This review originally appeared in the September 19, 2019 issue of The Content Technologist with the email subject line "A glutton for internet culture" and a guide to optimizing gifs for search on Giphy.

As an online teen the late 90s, I wished for a search engine where I could find everything. I wanted all of the websites about the Smashing Pumpkins in one place! Then I found Google and the next twenty years happened.

But it’s damaging to only use Google to find pretty much all of my information, ever. I’ve been working in SEO for six years, so I know how the search engine works, what it prioritizes, how it classifies things. As people we have shifted the way we communicate to better accommodate Google (what’s up, Near Me!).

For more academic research — trying to learn more about a topic as a whole and the conversations around the topic — relying solely on Google is problematic. It’s like only going to the same library, over and over again, for years.

That said, alternative databases are often sparsely updated. Academic databases that were great in the early 2000s lost funding, or people lost interest or ability to keep them up. When they still exist, prohibitively expensive and you have to get yourself to an on-campus library to use them.

As an answer to that, MIT and Harvard researchers and a bunch of journo folk put together MediaCloud. And I can tell you right now: this research nerd LURVES it.

Vampire girl Kirsten Dunst says, "I want some more." [gif]

At a glance: MediaCloud

Visual review of MediaCloud features: Strategic (gets your ducks in a row); provides a new level of analytics; uses cutting-edge technology; at the monthly price of free. This app is finely tuned, single-user and has a small learning curve.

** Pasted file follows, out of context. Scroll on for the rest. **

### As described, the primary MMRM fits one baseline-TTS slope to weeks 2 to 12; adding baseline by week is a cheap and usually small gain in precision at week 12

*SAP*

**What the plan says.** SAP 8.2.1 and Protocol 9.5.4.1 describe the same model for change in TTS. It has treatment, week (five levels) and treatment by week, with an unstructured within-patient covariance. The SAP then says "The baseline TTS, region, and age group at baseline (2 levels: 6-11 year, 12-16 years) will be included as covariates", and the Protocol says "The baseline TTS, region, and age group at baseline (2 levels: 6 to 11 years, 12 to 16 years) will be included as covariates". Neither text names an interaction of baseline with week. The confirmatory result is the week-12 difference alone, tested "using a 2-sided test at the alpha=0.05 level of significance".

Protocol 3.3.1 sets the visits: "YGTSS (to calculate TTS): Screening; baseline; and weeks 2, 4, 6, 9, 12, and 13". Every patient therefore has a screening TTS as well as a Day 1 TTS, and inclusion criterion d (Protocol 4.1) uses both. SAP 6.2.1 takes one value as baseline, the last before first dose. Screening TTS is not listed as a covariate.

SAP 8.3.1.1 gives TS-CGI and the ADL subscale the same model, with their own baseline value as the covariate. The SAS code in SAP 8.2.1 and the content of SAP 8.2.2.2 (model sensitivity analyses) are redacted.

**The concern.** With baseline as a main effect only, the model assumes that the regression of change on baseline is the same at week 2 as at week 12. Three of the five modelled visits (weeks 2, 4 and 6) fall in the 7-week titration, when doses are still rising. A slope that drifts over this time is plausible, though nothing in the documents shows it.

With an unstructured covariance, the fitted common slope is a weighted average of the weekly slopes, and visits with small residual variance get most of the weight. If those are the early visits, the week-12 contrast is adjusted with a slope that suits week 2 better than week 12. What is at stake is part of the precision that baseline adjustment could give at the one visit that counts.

MediaCloud is a research tool to help journalists, marketers and content developers understand how media covers a topic over time. It’s a bit like Google Trends or Facebook’s CrowdTangle, but only for media sources. Their database comprises local, national and digital-only news sources.

MediaCloud is actually three separate tools:

Explorer enables you to see how a topic is covered over time. Here is a chart identifying media coverage of Lizzo from the past year.

A chart of media mentions of Lizzo in from January until September 2019 -- it is up and to the right.

You can download the raw data and images of the chart over time, as well as customize date ranges. I cannot for the life of me figure out how to customize the chart title! So there are some kinks to work out.

You can also see which other entities (people/places) are covered in conjunction with your search topic, geographic concentrations, etc. It’s nifty and quick.

  • Topic Mapper is designed for in-depth research. The Topic Mapper crawls a seed set of news stories, follows links to other news stories and returns a massive list of relevant results. You create your old fashioned boolean query (it’s still often the best way to do things!), narrow down your sources to ensure your query will return the results you want, and within a couple of hours, you get a full set of sources to read to your heart’s desire. To understand the influence of each story, you can see which stories were the most shared and distributed. Fellow scorched-earth-style researchers: this tool’s for you.
  • Source Manager lets you examine the sources from which MediaCloud draws, organized by geography, language and political bent (because even the most “objective” news source leans one way or the other). You can suggest new sources and collections as well.

As a mass communications grad student, I’d spend hours sifting through Google and academic databases, trying to pull relevant digital media sources for whatever topic I wrote about. When I wrote my master’s thesis on widely read feminist blogs, the only choice I had to follow a topic on a blog was downloading individual posts via the blog’s metadata, then determining the tone of the conversation. It took hours.

I would have killed for MediaCloud.

Spicoli says, "Oh, gnarly!" [gif]

I would recommend MediaCloud for anyone who likes to dive deep into a topic, publicists who want to track mentions, content creators discerning what new perspective they can add to a conversation, trends researchers, anyone who likes playing with news data… because it’s freaking free (and hopefully free of problematic funding, but Harvard and MIT aren’t doing so hot on that front right now, I acknowledge). I hope its relevance lasts longer than a few years.